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I know that "SMS" stands for "Short Messaging Service." But,

The term SMS is used as a synonym for all types of short text messaging as well as the user activity itself in many parts of the world

(Source: Wikipedia). Therefore, should I used the phrase "SMS" or "SMS Message"? This doesn't seem to be as straightforward as the obviously wrong (yet widely used) "ATM Machine" and "PIN Number."

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3 Answers

First, there's nothing wrong with "ATM machine", "PIN number", or "scuba gear". The argument that they are redundant or erroneous is an example of the etymological fallacy, the argument that how a word originated tells us the "right" way to use it today. Acronyms are words and they develop meanings that are not necessarily identical to the meaning of the words from which they are formed.

You can use either "SMS" or "SMS message". The term "SMS" can refer to either the service itself or a message sent using that service.

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I disagree: while we still insist on writing ATM in all caps, it isn't a word; thus its expansion is relevant to proper usage, and the most charitable interpretation of "ATM machine" is that you suffer from a stutter. –  Marthaª Sep 14 '11 at 4:55
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@Martha: I vehemently disagree. –  David Schwartz Sep 14 '11 at 5:02
    
Is ATM an acronym or merely an abbreviation? Anyway, redundan or not, I don't see a problem with things like ATM machine either, it helps make your meaning clearer. –  Hugo Sep 14 '11 at 5:04
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About 1% of the time, "ATM" is followed by "machine". The same is true with "HIV" and "virus". Personally, "HIV virus" bothers me but "ATM machine" seems fine. But obviously different people have different views. My point is simply that the argument that "ATM machine" is wrong because the "M" stands for "machine" is a pure etymological fallacy. It could not be possibly be correct because language doesn't work that way. –  David Schwartz Sep 14 '11 at 8:28
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You can use SMS in place of SMS message if you wish.

Here's an example taken from Orange:

The first time you use this service you will receive an SMS with an invite to enter your twitter username and password.

Here's an "O2 guru" explaining "how to send an SMS".

In the UK, US and Australia most people call SMS messages text messages or texts, and sending SMS messages is called texting.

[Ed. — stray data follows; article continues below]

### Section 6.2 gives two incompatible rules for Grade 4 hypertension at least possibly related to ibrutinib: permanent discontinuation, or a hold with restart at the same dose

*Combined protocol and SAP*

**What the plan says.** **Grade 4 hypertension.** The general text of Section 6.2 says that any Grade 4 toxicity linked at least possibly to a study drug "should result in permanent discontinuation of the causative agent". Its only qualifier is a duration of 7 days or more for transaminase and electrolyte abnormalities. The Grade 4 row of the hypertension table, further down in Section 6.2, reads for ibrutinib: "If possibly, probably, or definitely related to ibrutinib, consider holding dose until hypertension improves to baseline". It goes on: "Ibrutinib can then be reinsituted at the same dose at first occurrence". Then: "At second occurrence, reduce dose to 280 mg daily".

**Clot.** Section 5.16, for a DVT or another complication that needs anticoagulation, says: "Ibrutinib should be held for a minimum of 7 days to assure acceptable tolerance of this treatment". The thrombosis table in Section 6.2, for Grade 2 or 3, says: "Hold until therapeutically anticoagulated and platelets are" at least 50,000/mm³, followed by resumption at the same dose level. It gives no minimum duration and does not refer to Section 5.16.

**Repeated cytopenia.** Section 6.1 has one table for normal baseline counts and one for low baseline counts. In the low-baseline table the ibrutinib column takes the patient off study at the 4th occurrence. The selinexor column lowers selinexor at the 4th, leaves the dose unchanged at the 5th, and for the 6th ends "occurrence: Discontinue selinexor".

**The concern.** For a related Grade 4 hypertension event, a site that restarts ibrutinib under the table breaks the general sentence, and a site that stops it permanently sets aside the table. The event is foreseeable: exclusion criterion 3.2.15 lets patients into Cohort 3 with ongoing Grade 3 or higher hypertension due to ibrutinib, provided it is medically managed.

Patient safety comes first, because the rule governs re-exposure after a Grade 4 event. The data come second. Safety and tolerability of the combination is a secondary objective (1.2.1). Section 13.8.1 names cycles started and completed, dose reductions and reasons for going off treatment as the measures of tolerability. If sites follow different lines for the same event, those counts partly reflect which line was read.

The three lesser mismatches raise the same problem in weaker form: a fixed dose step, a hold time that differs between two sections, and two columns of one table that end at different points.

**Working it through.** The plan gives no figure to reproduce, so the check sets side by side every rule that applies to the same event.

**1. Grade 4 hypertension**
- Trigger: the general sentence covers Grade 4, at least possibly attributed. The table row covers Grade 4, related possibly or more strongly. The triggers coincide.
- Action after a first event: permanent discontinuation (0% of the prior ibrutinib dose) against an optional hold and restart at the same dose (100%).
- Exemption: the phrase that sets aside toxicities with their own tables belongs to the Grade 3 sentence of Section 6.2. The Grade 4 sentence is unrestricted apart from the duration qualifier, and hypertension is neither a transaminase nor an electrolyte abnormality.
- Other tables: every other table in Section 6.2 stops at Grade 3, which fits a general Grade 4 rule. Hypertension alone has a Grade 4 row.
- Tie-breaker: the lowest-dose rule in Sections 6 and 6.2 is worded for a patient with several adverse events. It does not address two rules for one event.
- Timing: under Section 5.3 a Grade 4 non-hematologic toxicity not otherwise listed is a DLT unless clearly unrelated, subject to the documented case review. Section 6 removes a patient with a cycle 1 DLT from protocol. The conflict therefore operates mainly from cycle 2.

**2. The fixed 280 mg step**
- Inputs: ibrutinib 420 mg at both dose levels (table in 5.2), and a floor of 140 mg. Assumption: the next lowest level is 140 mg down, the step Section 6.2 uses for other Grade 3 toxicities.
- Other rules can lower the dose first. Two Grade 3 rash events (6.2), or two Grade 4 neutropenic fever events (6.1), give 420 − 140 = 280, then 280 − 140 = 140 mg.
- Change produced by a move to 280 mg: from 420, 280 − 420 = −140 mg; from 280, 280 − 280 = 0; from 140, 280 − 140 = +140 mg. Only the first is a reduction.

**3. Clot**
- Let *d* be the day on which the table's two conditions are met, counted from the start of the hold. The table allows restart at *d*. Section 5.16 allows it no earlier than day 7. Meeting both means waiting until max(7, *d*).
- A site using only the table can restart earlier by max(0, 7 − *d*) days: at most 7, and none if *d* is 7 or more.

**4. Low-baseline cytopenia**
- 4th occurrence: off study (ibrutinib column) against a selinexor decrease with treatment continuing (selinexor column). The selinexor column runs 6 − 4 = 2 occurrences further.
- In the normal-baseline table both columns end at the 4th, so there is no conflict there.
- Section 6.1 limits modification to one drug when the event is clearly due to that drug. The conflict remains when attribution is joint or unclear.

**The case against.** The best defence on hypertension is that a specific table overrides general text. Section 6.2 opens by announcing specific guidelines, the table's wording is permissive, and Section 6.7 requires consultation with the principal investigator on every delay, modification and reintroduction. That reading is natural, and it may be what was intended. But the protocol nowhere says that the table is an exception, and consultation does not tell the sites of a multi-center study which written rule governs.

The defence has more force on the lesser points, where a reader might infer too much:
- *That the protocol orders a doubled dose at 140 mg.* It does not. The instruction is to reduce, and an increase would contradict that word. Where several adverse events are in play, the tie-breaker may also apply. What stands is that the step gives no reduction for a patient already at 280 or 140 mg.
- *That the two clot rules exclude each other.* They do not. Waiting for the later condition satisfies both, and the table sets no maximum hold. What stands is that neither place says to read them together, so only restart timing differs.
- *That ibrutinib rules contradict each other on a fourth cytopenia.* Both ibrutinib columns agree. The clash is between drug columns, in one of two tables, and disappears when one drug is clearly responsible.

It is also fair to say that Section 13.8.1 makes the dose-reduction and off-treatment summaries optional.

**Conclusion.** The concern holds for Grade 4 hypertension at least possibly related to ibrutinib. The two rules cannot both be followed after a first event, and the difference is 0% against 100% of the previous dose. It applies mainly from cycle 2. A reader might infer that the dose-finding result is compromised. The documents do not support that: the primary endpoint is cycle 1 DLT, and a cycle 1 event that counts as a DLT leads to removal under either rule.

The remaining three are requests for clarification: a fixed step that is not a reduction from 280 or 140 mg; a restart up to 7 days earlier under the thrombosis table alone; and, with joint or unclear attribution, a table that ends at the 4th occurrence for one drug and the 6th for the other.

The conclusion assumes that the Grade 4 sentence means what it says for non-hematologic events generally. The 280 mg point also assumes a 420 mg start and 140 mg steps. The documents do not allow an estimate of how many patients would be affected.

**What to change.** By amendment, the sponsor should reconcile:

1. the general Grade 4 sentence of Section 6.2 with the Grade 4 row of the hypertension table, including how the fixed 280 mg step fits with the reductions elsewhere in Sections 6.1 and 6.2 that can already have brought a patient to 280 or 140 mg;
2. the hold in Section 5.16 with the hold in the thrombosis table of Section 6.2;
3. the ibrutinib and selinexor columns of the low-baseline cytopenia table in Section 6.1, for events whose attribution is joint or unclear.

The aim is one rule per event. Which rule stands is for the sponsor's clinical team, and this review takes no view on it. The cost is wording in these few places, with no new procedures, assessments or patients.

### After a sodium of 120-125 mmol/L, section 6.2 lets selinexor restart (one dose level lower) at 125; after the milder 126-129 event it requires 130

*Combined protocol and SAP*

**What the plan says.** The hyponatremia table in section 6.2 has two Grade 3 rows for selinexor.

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"In the UK most people call SMS messages text messages or texts, and sending SMS messages is called texting." Same in the U.S. I'm in California, but I believe the same holds true elsewhere in the States. –  narx Sep 14 '11 at 7:57
    
Same in Australia. "SMS" was more common in the 90s, back when mobile phone use was less widespread. –  nnnnnn Sep 14 '11 at 13:12
    
Thanks, I have updated the answer. I thought it worth mentioning this difference in terminology with many parts of the world (Europe, Middle East, etc.) where they usually would use SMS. –  z7sg Ѫ Sep 14 '11 at 14:24
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Use "SMS message"; everyone does. I googled "SMS" message and SMS alone always refers to the messaging service, not to an individual message.

I don't think it is as redundant as PIN number or ATM machine, since a Short Messaging Service message is a message using that service, whereas PIN number, for instance, is redundant.

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+1 "SMS alone always refers to the messaging service, not to an individual message." The idea of sending an entire service by text is rather absurd, so I quite concur. –  Rae Sep 14 '11 at 1:02
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Most people I've heard (in South Africa at least) purely use "I'll SMS you". It's common use - at least here. –  Nick Otime Sep 14 '11 at 8:20
    
@Rae: I don't think it does. If you google "send an SMS" (with the quotes), you'll see many uses of "SMS" to mean "a message sent using SMS". –  David Schwartz Sep 15 '11 at 10:55
    
@David Well, hence the question as to the correct usage...so perhaps it should be rephrased, "When used properly, SMS alone always refers to the messaging service." Of course, I'm only basing correct usage on the meaning of the letters in the acronym. –  Rae Sep 15 '11 at 12:06
    
But the question is not what the letters in the acronym mean. –  David Schwartz Sep 15 '11 at 20:14
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